On the way to work that night I thought I had hit rock bottom. It was the 11th month of the worst year of my life. Nothing more could happen, I thought.  Surely it can only get better from here.

I mean come on…

I had taken the bar exam in February

Found out my Dad had cancer in April

Found out I failed the bar exam in May

Took the bar exam again in July

Buried my Dad in August

Then found out I failed the bar exam again in October

It was November and I was delivering flowers by day and on this cold Monday night, was my first night at Subway. I was coming on at 9 and closing at 1. This was 1999; no smartphones, I didn’t bring anything to read, and the stack of Penny Savers at the door I decided could wait until I was really desperate. 

By 10:30 I had had 2 customers, swept and mopped the floor, cleaned the bathroom and stocked everything I could think of.

My 3rd customer of the evening tripped the door chime at around 11:15. He was a black male not more than 15-16 years old, about 5’ 7”, weighed maybe 120 pounds and wore dark jeans and a dark hoodie. Oh, and he had a gun. I know nothing about guns other than maybe I can tell the difference between a handgun and a rifle. His was small – and black.

So he walks in and without breaking stride or making eye contact proceeds through the door clearly marked Employees Only and joins me behind the counter. He was a man of few words, not that I expected a chatty armed robber, I’m just saying that from start to finish he maybe uttered a dozen words. Me, on the other hand was trying not to blabber like an idiot – because as my wife Karma can tell you, when I’m nervous I can’t shut up.

He motioned towards the cash register with his gun hand; he didn’t need to say anything. We both knew why he was there and what he wanted. I opened the cash register and emptied the contents into one of those plastic zippered bank bags that I found under the counter: around $10 in coins, less than $25 in ones and maybe 3 or 4 fives. That’s it. That was going to be his take tonight. Then he asked me to open the safe. I knew where the safe was of course; I was standing right on it. I knelt down to pop the plastic cover off and showed him that the only access I had was the slot through which I could drop folded bills.

Out of the corner of my eye I see his arm rise up. He’s pointing the gun at my head. Then he says I have to the count of ten to open it. If I was just kind of afraid before, now I’m really scared. I repeat everything I just told him about it being my first night and I can only drop money and why would they give me the combination – it’s my first night! I’m talking really fast and probably an octave higher. But when he got to 5 he stopped. He believed me. I must have stood up then after he stopped counting. He had the money but made no move to leave. I stared at him and he stared at the floor.

So I did what anybody in this position would do:


I asked him if he wanted me to make him a sandwich – to go of course. He seemed a bit confused by my question and I remember having to repeat it again. In his defense, when planning an armed robbery it’s not likely that you figure that the guy behind the counter is going to do something nice for you, right?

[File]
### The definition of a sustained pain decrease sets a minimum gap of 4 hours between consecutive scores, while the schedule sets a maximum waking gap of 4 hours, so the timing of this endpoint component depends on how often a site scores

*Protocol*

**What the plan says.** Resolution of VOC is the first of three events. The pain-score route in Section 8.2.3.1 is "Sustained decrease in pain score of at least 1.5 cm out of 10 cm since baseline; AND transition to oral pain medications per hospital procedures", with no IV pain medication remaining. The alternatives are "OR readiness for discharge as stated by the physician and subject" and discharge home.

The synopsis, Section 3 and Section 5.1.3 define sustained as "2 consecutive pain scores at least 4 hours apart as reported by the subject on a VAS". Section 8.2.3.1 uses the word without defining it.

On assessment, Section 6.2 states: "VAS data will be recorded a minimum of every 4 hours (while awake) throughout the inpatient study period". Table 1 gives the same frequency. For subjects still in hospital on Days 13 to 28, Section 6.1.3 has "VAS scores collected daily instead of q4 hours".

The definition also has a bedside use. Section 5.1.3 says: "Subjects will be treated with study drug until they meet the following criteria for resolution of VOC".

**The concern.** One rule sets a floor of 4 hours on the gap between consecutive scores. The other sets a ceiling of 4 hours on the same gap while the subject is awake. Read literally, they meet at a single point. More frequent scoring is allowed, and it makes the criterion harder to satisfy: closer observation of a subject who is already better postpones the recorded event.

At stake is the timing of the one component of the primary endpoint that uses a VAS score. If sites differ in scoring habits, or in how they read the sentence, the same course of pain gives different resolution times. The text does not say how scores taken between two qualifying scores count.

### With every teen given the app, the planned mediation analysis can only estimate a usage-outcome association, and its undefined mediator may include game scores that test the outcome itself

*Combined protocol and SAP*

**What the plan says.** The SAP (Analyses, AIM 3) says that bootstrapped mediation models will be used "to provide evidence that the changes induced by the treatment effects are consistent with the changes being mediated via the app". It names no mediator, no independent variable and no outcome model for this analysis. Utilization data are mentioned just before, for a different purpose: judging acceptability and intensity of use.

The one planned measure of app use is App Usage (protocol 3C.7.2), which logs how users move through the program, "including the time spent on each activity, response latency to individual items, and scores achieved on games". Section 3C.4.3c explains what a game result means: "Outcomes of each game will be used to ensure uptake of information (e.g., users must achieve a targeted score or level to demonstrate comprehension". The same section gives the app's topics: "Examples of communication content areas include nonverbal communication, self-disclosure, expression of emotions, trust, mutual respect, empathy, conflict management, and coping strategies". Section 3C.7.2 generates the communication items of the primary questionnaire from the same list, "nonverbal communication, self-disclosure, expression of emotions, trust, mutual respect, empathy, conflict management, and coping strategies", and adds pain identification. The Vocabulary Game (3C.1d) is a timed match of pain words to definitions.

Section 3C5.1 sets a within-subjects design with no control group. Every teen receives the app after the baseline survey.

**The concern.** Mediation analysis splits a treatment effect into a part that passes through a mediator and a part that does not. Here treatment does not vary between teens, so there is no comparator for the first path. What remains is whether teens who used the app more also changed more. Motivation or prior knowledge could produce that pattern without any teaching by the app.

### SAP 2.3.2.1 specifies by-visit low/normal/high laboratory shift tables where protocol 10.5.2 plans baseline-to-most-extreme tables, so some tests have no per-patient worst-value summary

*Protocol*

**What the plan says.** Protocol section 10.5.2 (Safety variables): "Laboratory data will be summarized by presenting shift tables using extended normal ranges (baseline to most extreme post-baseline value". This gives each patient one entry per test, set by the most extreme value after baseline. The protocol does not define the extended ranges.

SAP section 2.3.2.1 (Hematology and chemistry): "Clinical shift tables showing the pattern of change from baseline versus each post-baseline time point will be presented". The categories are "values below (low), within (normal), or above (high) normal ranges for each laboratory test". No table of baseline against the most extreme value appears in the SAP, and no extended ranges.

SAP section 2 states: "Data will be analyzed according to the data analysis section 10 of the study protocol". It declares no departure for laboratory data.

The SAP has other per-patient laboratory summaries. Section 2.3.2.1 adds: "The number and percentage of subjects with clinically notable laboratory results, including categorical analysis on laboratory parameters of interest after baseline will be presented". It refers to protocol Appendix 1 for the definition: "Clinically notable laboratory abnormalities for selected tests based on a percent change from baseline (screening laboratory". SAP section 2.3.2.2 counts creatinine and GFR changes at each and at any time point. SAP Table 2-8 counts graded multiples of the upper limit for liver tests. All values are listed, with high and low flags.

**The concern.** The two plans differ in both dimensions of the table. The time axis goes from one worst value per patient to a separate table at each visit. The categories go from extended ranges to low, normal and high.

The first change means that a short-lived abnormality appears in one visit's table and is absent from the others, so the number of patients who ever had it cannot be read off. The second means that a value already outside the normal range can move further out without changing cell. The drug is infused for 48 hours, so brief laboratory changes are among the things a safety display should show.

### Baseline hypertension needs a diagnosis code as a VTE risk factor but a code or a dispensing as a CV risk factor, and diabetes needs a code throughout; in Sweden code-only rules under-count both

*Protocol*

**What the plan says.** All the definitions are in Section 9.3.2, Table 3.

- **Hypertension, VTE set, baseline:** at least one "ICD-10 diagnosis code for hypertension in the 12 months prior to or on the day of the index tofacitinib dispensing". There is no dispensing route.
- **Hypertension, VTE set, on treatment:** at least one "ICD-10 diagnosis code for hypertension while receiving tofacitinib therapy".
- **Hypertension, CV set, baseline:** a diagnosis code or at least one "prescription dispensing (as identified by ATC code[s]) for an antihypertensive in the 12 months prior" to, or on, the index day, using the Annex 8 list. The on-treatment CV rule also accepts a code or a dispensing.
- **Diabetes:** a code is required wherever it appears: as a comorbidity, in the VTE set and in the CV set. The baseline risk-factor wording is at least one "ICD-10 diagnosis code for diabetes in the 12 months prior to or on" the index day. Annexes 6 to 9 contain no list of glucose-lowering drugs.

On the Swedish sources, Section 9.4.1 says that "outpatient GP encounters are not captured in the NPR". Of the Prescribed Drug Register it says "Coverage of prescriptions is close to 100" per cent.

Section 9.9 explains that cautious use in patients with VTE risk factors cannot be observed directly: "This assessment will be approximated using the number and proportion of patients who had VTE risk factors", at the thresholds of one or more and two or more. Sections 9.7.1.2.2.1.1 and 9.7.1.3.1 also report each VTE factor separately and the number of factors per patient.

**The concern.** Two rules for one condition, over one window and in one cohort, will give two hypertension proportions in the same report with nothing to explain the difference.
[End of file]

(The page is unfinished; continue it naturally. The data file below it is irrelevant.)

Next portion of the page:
Now, this whole time – maybe less than a minute, I have my back to the kid and have no idea what he’s doing. I wonder what was going through his head, but I really can’t say. I’m thinking a foot long meatball on white would be fine – he didn’t say either way. I put the sandwich in a bag and pushed it down the counter towards him. He took it.

OK – so now we’re done right? I’ve given him everything he wanted and added a nice hot meal. I wish I had asked him if he wanted chips and drink with it because it would make a better story, but no. 

That’s when he asked me to walk out of store with him.

The level of fear up to this point just jumped up from the 8 or 9 of kneeling with a gun at my head – to 11; and the sound of the blood pulsing through my head was loud enough for the kid to hear. Fear, yes. But also anger.

NOT FAIR!!!! I gave you all the money. And, did I or did I not MAKE YOU A SANDWICH.

Why? Why would we need to go outside? Is this to buy you more time to get away? Fine, I promise to wait 10 minutes before I call the cops – I said none of this.

When a guy with a gun tells you to drop everything and take a walk with him, you do it. 

We walked out together – the streets were empty. It was quiet, peaceful, and pitch dark. The area off the main road turns immediately into residential houses set 30 feet off the sidewalk and lots of mature trees. The houses are dark. We walk. One house, two… He tells me to turn around give him my keys and stand still. I do. I stood there for several minutes while he made his escape. I didn’t look back – I didn’t want to know where he went or how far away he was. 

It was over.

Upon my return, my first call is to Karma because without my keys I can’t drive home. Then to my manager who makes the call to the cops. The cops come and tell us that the kid fits the description of the kid who hit the 7-Eleven a half mile away just an hour before.

I think about him from time-to-time. I wonder, does he think of me, ever? Did our encounter have any lasting impact on him? It surely did on me. But here’s the thing, did I make the kid a sandwich to buy myself some more time for someone to come in and see what was happening? Or to make the kid feel bad? Nah.

I think I did it because it looked like he could use it. 

Karl Kauffman moved seventeen times, lived in three countries and stayed in four states before he graduated from high school. Genealogist/private investigator by day and craft-beer-drinking TV binge watcher by night. He is happy to call Western North Carolina his home.

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